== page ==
Figure 1: Wave Energy Convertor CETO 6, 1MV capacity unit. Image credit – Carnegie Wave Energy.
995 words / 5 minute read
As the world scrambles for alternative sources of energy, extracting renewable energy has been high on agenda, for most countries. With oceans covering nearly 70% of earth, wave energy has been the most conspicuous forms of renewable energy. Over the last couple of decades, many innovative ideas on extracting energy from waves have promised to deliver, but most of them fizzled out in the rough seas and the rest were not as effective as they seemed on paper.
Amidst many Wave Energy companies cowering in the last decade, CETO from Carnegie Clean Energy, has realised the vision of large scale utilisation of ocean wave energy. Extensive progress made in the research and development of CETO technology, has proved it to be unimpeachable in making wave energy an economically viable renewable energy source.
Figure 2: Deepwater location And offshore power production. Image credit – Carnegie Wave Energy.
Good Vibes Happen on the Tides
Taking on the name of the ancient Greek goddess CETO, this wave energy convertor is designed to convert the constant motion of ocean waves into usable electrical energy and also to produce fresh water for domestic consumption.
The device consists of a fully submerged buoy, called Buoyant Actuator (BA), which moves in response to the waves. This physical motion drives an onboard hydro-electric system producing electricity. Part of the power generated is used for desalinating the water and the rest is delivered back to the shore through subsea cables.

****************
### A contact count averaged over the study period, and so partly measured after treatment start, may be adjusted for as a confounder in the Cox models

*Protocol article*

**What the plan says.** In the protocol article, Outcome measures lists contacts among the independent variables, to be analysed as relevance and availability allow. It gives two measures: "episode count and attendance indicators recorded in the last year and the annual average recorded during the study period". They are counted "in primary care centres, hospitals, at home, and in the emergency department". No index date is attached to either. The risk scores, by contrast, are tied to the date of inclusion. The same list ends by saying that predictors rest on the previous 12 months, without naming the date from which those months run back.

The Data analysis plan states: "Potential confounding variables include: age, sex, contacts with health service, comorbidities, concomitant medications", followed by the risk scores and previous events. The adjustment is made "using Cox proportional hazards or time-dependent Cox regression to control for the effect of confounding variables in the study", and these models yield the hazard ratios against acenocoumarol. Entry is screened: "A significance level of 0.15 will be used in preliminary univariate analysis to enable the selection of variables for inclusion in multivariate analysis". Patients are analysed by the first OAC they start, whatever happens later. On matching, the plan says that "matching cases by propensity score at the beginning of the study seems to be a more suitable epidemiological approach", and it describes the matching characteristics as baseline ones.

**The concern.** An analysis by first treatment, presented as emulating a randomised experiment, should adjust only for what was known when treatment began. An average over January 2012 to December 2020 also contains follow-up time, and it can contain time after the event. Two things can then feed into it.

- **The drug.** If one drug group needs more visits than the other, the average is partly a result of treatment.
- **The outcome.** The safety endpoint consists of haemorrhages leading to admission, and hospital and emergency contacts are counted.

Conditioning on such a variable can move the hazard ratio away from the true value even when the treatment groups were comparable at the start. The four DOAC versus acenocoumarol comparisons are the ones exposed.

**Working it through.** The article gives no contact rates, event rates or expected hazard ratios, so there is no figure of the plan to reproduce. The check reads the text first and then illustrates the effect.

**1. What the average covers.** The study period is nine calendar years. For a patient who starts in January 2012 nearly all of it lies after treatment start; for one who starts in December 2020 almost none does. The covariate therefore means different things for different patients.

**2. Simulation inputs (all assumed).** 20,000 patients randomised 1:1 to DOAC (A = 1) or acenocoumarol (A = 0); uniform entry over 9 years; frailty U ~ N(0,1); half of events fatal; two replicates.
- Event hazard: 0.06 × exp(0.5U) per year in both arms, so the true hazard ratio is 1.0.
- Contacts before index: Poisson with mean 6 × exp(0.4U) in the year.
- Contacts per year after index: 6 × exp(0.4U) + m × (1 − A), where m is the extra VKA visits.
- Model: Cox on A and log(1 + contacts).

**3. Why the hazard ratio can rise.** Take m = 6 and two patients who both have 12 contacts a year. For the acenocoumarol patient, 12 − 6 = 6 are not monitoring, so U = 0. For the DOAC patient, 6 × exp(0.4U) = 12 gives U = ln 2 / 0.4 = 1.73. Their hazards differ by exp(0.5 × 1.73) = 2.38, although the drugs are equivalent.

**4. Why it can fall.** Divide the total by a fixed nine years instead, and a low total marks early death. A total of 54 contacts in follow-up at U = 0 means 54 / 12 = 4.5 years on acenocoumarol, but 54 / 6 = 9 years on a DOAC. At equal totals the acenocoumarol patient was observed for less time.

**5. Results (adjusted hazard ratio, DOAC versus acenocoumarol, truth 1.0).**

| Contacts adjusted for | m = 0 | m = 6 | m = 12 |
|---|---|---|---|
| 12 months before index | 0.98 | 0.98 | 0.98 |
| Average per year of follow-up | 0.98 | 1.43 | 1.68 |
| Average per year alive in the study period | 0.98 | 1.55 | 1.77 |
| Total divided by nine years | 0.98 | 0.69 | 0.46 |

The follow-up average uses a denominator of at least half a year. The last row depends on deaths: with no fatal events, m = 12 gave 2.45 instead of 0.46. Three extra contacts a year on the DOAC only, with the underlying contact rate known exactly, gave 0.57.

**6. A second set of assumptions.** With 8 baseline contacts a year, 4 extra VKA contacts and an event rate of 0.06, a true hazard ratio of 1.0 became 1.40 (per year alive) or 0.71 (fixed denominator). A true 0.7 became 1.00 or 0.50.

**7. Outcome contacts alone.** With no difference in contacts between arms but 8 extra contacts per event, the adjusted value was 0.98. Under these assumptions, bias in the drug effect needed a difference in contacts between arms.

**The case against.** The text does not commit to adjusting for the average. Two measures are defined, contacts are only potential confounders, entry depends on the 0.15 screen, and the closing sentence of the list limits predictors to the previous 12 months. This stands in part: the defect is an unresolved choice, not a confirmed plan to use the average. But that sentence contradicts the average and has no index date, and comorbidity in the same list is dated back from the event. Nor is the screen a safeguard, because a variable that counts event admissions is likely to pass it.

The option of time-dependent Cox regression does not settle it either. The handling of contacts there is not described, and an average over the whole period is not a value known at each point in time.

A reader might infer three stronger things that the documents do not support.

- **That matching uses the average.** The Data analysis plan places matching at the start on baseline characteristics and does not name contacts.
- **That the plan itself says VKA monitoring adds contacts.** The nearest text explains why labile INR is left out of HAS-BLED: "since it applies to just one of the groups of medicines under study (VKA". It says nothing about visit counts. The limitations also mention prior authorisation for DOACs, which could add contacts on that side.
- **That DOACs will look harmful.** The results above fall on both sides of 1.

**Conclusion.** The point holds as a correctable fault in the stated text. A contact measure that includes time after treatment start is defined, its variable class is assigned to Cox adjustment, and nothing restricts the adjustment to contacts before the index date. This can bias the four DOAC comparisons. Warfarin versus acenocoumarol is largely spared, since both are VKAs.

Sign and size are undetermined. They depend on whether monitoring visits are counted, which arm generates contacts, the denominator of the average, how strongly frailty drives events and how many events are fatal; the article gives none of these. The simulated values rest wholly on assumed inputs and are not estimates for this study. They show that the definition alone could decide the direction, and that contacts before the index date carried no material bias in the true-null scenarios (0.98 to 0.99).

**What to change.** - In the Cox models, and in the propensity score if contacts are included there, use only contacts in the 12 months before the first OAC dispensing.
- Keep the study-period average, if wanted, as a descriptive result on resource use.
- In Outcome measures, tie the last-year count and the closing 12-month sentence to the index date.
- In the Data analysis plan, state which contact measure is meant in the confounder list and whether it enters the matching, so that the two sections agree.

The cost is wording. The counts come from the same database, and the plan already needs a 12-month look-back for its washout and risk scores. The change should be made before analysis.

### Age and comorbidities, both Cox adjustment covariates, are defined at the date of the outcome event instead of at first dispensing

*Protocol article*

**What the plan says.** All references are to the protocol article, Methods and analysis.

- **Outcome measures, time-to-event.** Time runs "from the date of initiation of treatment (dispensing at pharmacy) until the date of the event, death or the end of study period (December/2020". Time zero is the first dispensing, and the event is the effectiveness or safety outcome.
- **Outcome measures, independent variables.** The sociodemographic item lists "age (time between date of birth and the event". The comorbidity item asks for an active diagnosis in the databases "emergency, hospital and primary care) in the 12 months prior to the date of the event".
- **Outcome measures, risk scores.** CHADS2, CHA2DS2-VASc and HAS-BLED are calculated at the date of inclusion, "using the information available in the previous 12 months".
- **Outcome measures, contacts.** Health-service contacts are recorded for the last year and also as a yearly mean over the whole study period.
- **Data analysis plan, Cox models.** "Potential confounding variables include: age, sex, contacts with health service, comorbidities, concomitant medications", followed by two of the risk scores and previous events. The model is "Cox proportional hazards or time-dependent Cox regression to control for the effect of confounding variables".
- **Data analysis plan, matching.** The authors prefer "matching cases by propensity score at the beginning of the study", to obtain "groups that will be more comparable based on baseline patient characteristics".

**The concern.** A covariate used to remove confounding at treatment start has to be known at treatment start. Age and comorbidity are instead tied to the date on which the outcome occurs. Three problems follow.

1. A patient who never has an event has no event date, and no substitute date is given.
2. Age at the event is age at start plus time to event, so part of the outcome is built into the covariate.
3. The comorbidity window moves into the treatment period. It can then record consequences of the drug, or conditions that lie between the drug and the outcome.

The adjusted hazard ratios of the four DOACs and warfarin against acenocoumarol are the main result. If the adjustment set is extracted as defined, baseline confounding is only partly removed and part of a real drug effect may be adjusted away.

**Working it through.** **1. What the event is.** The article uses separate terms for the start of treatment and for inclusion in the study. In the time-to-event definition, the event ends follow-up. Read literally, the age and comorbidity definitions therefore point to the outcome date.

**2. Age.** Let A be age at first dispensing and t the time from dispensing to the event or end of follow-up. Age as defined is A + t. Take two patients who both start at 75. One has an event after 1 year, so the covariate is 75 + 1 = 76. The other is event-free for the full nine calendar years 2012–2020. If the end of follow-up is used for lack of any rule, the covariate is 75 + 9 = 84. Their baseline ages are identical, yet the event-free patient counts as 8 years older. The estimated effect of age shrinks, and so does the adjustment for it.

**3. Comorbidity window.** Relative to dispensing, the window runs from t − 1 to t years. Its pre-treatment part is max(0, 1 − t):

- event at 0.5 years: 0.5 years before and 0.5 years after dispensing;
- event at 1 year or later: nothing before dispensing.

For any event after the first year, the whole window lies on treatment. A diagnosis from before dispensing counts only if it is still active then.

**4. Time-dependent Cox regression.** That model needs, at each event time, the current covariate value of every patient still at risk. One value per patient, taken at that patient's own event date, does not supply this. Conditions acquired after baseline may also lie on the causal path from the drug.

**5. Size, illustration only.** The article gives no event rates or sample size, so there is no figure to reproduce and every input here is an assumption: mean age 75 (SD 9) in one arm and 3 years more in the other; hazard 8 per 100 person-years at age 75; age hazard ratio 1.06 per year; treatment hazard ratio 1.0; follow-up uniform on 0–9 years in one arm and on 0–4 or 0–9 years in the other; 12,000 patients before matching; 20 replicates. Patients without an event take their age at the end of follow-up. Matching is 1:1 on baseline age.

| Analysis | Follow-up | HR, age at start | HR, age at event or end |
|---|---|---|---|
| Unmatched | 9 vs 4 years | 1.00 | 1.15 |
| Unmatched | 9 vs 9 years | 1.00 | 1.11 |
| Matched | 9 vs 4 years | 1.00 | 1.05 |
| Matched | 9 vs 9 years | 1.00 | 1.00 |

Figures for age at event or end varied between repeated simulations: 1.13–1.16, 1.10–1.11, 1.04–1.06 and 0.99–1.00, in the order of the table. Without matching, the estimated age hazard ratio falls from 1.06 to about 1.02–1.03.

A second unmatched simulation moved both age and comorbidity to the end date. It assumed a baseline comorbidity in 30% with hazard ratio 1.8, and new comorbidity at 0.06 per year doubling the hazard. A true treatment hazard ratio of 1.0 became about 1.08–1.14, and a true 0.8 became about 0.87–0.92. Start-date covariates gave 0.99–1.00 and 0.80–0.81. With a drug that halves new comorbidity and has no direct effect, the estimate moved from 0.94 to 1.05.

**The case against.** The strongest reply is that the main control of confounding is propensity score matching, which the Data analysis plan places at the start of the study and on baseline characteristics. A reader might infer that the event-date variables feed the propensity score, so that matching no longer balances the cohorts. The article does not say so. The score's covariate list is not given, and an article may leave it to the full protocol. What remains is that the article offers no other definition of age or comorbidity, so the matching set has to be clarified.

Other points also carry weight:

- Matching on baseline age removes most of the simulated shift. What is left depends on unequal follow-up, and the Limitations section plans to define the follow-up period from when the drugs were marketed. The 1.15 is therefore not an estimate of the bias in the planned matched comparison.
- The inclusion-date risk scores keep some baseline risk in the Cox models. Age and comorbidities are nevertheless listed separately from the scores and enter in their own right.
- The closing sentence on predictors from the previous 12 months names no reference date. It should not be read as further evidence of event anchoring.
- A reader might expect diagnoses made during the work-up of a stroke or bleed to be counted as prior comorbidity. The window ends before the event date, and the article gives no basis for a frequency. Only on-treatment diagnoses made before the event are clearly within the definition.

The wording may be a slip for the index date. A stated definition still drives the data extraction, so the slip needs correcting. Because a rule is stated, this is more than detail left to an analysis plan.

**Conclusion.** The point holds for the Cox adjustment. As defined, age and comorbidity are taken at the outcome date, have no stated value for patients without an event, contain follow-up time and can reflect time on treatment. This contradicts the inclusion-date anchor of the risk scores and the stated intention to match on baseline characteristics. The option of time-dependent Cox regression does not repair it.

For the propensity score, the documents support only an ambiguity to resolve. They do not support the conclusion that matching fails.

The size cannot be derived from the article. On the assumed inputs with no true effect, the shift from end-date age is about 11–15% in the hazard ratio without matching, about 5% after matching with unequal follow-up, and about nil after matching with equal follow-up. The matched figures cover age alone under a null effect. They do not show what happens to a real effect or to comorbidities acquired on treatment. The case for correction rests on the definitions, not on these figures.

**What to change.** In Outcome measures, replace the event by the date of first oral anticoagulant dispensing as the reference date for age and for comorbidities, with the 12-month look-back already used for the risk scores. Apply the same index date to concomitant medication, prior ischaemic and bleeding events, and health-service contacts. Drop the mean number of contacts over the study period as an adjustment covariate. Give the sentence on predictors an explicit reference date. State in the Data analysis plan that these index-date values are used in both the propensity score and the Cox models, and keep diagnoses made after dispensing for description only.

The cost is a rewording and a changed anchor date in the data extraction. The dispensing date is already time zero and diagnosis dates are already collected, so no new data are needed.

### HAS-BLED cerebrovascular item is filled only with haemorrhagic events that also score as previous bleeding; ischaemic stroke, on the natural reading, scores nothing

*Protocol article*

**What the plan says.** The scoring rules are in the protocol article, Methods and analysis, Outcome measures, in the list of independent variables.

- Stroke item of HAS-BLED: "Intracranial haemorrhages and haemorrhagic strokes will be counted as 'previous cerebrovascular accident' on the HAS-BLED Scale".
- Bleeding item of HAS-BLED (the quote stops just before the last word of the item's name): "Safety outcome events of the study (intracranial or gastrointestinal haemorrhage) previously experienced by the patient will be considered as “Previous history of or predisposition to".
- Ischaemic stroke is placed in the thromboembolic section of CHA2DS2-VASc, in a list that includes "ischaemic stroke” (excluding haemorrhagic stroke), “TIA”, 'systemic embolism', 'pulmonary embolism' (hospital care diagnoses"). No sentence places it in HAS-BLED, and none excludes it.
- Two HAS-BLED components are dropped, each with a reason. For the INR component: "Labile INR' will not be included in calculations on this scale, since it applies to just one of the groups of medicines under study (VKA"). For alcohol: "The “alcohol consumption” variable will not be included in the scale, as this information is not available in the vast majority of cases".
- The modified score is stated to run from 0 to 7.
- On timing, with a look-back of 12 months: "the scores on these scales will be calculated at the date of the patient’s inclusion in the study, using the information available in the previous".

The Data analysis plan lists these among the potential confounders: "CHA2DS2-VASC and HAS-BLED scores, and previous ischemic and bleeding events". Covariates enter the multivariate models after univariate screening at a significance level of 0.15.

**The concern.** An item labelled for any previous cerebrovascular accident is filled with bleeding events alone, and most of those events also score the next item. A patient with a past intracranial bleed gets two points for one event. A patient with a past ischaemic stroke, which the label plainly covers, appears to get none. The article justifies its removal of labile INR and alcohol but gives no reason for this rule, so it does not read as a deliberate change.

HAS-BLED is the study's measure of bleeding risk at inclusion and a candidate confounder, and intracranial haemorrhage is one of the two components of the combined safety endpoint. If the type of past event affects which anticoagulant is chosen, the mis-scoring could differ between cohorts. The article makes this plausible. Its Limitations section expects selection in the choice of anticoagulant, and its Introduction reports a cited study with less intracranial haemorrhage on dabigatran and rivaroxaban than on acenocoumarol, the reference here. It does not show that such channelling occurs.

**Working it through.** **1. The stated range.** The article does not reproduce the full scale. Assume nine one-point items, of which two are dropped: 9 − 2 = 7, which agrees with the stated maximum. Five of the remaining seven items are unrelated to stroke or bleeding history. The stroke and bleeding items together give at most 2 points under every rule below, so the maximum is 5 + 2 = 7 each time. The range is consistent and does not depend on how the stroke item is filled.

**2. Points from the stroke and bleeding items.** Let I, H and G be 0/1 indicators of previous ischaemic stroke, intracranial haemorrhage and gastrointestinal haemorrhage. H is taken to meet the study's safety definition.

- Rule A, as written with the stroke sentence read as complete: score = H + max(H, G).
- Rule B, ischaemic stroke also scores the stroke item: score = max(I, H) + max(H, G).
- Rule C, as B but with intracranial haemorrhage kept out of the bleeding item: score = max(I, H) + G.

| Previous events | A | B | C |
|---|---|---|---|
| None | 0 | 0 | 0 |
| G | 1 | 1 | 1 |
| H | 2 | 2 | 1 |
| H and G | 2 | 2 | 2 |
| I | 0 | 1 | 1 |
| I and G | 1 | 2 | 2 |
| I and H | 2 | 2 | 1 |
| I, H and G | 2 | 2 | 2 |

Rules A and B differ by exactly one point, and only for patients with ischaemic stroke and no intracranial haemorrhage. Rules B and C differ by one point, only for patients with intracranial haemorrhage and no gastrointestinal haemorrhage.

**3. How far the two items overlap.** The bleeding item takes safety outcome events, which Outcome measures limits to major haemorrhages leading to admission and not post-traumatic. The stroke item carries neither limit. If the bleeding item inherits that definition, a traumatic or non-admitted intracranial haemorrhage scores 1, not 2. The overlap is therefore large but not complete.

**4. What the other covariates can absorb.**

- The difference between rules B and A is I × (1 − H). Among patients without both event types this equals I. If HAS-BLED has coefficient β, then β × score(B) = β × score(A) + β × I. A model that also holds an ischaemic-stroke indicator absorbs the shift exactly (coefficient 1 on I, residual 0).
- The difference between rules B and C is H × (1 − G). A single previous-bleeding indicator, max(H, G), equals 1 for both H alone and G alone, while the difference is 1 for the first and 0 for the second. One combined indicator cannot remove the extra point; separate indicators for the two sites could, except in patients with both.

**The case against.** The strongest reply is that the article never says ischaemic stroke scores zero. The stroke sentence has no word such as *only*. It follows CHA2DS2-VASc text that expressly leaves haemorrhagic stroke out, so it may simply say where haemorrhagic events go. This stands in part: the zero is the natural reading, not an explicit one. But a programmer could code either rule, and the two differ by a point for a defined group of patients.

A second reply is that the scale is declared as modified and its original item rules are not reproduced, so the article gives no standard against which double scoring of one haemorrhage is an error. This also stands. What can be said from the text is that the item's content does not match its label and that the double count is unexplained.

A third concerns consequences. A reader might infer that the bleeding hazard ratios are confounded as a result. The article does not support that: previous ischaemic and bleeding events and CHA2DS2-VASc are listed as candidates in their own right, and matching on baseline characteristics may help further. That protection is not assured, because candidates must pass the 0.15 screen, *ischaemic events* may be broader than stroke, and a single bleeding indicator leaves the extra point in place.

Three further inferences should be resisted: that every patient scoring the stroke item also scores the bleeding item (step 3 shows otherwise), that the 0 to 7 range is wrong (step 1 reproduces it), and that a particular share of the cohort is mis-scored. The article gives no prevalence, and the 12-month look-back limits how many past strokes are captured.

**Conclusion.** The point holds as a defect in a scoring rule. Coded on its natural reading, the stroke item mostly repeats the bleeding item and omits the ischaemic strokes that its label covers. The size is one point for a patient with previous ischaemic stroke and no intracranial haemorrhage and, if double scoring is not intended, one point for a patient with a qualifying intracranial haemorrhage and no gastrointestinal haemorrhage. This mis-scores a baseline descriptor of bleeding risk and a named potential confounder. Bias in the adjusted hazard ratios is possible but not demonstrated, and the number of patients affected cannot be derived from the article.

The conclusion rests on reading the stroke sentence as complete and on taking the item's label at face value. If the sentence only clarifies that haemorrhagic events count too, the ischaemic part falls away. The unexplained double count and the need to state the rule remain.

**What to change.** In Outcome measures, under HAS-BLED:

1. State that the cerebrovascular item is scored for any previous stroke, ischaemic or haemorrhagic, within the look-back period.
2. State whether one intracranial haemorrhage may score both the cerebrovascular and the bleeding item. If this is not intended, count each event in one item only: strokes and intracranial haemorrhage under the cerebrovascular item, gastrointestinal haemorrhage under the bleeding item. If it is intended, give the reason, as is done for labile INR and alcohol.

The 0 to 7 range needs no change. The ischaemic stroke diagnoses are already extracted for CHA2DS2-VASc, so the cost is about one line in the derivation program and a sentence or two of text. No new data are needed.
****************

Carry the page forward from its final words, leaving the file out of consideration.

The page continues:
This simple yet robust technology is very flexible with ability to operate at various water depths, swell directions, tides and seafloor conditions. Being fully submerged and possessing efficient energy damping capabilities, they can survive even large storms. In addition, they can co-exist with marine life, have minimal visual impact and being far-off from into the sea, they do not create inconveniences to beachgoers.
Figure 3: CETO 6 technology design concept. Image credit – Carnegie Wave Energy.
Need for CFD as a Design Tool
Decade of extensive research and development conjured up the present state of product maturity. Constant testings in onshore wave tanks and onsite ocean beds along with numerical analysis of the various designs has helped to make the product robust, efficient and economically viable.
Hydrodynamic analysis of these highly non-linear systems using CFD softwares like OpenFoam coupled with GridPro has helped to test out various design variants in quick succession, understand the underlying flow physics and come-up with better designs.
Previously, hydrodynamic analysis of WECs were done using linear wave theory. Though in actuality the flow dynamics around a submerged body is non-linear, this simplification of the actual problem is acceptable when the waves are assumed to be of small amplitude, relative to wavelength and water depth and the associated motion of the body in fluid is also assumed to be small.